Poem for Henri Deluy by Douglas Messerli

Eric Giraud (left), Liliane Giraudon, Jean-Jacques Viton (May 24,1933–March 14, 2021), Susan Bee, me, Henri Deluy: Marseille, November 22, 2016.

Henry Deluy  (April 25, 1931–July 20, 2021)

Saddened to have lost the great poet, publisher, and literary organizer and friend, Henri Deluy. Here’s a poem I wrote “after” his writing in the Sun & Moon book, Carnal Love.
— Douglas Messerli

the silence no body had ever given
after Henri Deluy

I didn’t, couldn’t, wouldn’t maybe
shouldn’t know why
because the evidence was there,
the truth no longer needed
the draft of the secret
shared, something immobile
and stifling in the air. No,
it was not an ordinary day.
You began to laugh into a groan
because the truth was useless. If you knew
the truth you wouldn’t say that you knew
about the truth despite the persistent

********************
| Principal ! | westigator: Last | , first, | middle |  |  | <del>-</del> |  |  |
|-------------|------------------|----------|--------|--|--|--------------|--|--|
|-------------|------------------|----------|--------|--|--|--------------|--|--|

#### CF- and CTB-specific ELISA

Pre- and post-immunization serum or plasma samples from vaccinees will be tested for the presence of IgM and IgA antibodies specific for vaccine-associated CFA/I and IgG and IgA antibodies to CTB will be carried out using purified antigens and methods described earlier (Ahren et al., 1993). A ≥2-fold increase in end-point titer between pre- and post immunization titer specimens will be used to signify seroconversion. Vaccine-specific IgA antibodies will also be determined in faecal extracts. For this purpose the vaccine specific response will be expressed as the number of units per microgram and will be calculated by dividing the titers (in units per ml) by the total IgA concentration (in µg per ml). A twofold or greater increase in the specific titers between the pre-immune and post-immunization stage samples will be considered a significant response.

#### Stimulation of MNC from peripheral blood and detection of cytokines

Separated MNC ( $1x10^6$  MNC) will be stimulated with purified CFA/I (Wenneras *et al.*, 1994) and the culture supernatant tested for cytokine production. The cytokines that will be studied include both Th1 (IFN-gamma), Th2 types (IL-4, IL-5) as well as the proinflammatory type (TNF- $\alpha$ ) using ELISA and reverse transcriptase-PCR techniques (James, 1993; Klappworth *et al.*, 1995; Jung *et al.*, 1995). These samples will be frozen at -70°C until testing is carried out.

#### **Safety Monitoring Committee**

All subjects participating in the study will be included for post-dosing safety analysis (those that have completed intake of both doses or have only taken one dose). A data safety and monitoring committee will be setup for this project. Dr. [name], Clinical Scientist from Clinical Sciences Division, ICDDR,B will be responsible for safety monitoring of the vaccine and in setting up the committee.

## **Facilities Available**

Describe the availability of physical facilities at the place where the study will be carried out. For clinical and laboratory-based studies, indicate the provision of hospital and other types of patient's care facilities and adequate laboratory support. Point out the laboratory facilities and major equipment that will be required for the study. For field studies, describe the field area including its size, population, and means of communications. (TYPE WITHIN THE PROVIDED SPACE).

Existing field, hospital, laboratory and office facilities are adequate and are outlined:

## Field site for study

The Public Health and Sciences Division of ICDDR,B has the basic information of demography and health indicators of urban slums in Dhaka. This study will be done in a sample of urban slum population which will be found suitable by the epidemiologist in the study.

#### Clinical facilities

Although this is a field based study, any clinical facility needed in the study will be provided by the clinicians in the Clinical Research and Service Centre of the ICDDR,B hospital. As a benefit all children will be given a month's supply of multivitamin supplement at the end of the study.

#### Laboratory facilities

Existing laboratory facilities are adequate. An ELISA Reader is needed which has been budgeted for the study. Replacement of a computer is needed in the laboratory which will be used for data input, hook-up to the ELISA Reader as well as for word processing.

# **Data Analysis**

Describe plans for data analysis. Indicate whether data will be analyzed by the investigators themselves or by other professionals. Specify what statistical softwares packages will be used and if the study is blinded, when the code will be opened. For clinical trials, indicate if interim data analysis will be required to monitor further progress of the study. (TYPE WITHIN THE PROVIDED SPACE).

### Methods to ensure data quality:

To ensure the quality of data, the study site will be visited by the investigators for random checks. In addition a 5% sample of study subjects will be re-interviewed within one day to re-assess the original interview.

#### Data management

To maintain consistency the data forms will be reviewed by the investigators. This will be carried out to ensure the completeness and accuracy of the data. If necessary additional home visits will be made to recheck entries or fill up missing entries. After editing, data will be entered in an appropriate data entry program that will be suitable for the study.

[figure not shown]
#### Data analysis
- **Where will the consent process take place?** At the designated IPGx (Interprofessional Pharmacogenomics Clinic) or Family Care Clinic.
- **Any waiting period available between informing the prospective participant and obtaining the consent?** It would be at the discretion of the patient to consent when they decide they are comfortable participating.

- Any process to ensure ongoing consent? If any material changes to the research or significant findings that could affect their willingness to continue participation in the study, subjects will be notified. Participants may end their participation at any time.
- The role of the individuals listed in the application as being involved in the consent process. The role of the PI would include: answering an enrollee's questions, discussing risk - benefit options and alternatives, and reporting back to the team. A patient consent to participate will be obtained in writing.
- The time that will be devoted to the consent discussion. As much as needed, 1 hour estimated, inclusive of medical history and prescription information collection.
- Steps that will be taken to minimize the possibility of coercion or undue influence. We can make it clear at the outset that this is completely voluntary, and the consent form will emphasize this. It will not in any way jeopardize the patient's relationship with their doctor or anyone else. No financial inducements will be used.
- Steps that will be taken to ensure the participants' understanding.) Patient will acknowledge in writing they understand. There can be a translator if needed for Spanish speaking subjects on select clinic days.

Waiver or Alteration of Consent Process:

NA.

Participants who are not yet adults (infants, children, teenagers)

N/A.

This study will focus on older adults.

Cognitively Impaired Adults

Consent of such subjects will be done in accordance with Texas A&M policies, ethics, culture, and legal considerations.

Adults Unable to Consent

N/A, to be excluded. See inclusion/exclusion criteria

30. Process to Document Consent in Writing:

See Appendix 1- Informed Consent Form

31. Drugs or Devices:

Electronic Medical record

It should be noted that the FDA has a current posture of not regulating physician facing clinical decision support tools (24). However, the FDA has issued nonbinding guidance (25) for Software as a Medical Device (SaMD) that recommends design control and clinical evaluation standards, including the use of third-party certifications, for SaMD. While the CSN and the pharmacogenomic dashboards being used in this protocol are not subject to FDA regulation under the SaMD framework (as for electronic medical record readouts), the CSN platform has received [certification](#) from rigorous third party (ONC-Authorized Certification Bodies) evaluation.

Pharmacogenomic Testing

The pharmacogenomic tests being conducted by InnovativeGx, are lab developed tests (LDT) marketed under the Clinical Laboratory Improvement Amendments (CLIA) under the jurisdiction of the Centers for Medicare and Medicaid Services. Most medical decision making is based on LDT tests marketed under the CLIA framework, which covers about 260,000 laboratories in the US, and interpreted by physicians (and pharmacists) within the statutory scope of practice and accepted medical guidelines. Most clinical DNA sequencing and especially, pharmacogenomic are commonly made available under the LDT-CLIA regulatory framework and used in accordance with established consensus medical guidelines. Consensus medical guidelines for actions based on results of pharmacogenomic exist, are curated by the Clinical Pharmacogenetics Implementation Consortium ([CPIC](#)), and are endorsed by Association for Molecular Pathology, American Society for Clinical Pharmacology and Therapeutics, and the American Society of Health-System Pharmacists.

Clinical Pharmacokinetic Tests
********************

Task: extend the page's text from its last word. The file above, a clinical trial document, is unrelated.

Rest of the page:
trace of the evidence of not knowing
the secret that might or might not
have been shared that night, hung
out to dry cautious, precise, articulated
so slowly that you forgot what the evidence
of the ordinary day might have been
showing up on the tongue, the lip,
the hip at your disposal, the obligation
to attain clarity. No, it was all so perfectly
planned out, special, arranged that I didn’t,
couldn’t have any longer in the intense
glare of the everyday sun know where
or what was down or up or in or out or hung
to die like the imaginary proof of our having
been there, where the truth had become the lie.

Los Angeles, July 21, 2021